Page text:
You are not permitted to download, save or email this image. Visit image gallery to purchase the image.
Vietnam had long been on my bucket list and an ad on the travel pages of the Otago Daily Times prompted me to take action.
The 10-day Sinorama tour looked good value for money, even with the single supplement for travelling on my own and charges for optional tours, so I booked in June for a mid-September departure.
The air tickets arrived promptly and I was a little surprised to be travelling with Taiwan's China Airlines, meaning a rather convoluted journey to the former North Vietnamese city, Hanoi, rather than on Air New Zealand's direct service to Ho Chi Minh City (formerly Saigon).
The itinerary was another matter. With no sign of it less than a week before departure, I phoned Sinorama's Auckland office. There had been problems at the Vietnam end, I was told, and assured that everything would be with me within two days. It was, but maybe I should have realised something wasn't quite right. I stopped fretting, grabbed a guide book from the library and practised saying xin chao (hello) and cam on ban (thank you), as much Vietnamese as I could handle.
There was no Sinorama rep at the airport to see our group on its way, so it wasn't until shortly before we landed in Hanoi that an Aucklander opposite me asked if I was on the group tour. She was travelling with three friends and the five of us were met by our tour guide and taken to our hotel, the five-star Daewoo Hanoi. I had a room looking out over the swimming pool and a lake and decided this was my kind of holiday.
Our group braved a congested road to cross to the Lotte Tower. The attraction was not the impressive array of well-priced clothing and shoe stores but the observation deck on the 65th floor for an overview of the city.
The next morning, we were joined by two couples, bringing our group to nine. Apparently, we were on Sinorama's first venture into Vietnam after a history of successful Chinese and Japanese tours. Little did we know it was to be their last.
Our overview of the city featured a visit to Ho Chi Minh's Russian-style mausoleum where the embalmed "Uncle Ho'' is on show in a dimly lit area guarded by immaculate military who shush even the slightest whisper. The raucous Sistine Chapel at the Vatican could take lessons, I thought.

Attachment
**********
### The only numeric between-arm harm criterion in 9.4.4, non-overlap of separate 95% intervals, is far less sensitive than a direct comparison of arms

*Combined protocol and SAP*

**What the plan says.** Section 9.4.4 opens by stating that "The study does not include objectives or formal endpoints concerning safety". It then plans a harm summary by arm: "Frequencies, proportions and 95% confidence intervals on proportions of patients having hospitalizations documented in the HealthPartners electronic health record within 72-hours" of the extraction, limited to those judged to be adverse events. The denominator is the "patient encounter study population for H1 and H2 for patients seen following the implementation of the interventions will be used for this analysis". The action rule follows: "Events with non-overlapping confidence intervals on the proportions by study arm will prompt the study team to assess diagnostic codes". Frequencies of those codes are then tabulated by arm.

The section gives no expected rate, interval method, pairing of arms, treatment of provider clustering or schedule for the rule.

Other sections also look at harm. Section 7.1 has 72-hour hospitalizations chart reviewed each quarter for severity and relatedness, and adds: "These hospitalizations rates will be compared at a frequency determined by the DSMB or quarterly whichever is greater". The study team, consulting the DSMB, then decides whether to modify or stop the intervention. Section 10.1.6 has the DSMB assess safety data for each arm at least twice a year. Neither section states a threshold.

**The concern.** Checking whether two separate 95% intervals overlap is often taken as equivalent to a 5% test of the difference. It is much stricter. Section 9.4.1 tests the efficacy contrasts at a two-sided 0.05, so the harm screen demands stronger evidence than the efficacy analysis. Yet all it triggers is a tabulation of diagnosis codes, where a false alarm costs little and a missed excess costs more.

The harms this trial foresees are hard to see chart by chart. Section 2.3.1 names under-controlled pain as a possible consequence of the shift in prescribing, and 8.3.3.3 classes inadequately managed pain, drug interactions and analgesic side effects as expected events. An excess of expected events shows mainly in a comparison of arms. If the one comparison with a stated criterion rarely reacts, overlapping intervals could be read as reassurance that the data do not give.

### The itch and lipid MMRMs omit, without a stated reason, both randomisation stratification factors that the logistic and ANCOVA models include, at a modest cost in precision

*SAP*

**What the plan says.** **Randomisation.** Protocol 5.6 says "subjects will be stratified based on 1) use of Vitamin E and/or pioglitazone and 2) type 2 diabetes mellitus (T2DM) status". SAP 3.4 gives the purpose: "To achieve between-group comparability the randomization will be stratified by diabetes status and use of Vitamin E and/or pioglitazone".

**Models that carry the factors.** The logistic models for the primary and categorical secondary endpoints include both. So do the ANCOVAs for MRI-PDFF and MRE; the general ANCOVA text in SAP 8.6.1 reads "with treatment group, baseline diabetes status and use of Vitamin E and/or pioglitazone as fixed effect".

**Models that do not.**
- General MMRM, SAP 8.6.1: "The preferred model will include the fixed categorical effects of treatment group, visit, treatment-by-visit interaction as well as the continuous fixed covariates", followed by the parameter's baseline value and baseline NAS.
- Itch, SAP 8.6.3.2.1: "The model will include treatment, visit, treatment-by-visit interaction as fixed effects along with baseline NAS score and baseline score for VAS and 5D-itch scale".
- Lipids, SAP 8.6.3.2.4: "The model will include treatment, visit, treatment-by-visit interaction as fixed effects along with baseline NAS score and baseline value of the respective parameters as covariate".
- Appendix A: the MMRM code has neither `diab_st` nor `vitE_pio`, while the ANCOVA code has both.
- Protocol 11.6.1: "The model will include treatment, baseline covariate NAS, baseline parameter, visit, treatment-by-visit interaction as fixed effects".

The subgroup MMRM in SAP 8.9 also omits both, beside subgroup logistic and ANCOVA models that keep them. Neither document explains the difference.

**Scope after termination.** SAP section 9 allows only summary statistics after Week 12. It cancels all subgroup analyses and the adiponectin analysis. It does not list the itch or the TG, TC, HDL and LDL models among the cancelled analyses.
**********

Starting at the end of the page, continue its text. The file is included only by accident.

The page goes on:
A three-hour bus journey from Hanoi is one of Vietnam's top tourist attractions, Halong Bay, where we stayed overnight on the water. The food was good and I tried local oysters, confident the Communist Government's clean-up of Halong Bay by removing the renowned floating villages had reduced the risk of sewage-related vibrioisis bacteria.
In the morning, a small boat took us to Hang Sung Sot, a massive cave complex filled with stalactites (the ones that drip downwards) and stalagmites. Guides delight in using laser pointers to show ones resembling Buddha if you stretch the imagination, but I pretended not to understand when "Man in the morning'', a vast phallic symbol spotlit in pink, was pointed out.
On to Ho Chi Minh City, which locals still call Hanoi, to another five-star hotel, the Grand Saigon, a 1930s, property in French colonial style, a reminder that Vietnam was part of French colonial Indo-China.
A city tour was notable for a visit to the War Remnants Museum, whose nastiest exhibits are the "tiger cage'' where several Viet Cong were left in the sun in unimaginably cramped agony, and the French guillotine that was transported around the country to execute people, the last in 1969.
Back in New Zealand, things were going badly for Sinorama, which had gone into liquidation after the bankruptcy of its Canadian parent.
All tours from October 1 were cancelled, The New Zealand Herald reporting more than 1000 Kiwi and Australian customers left trying to recover some $2million paid to Sinorama for trips that would not go ahead. One couple from my group found their ground trips in Cambodia simply abandoned and are trying to recover their money.
The New Zealand liquidator said efforts were being made to get money from Canada. With 5000 North Americans chasing refunds, the outlook is bleak.
I was definitely one of the lucky ones.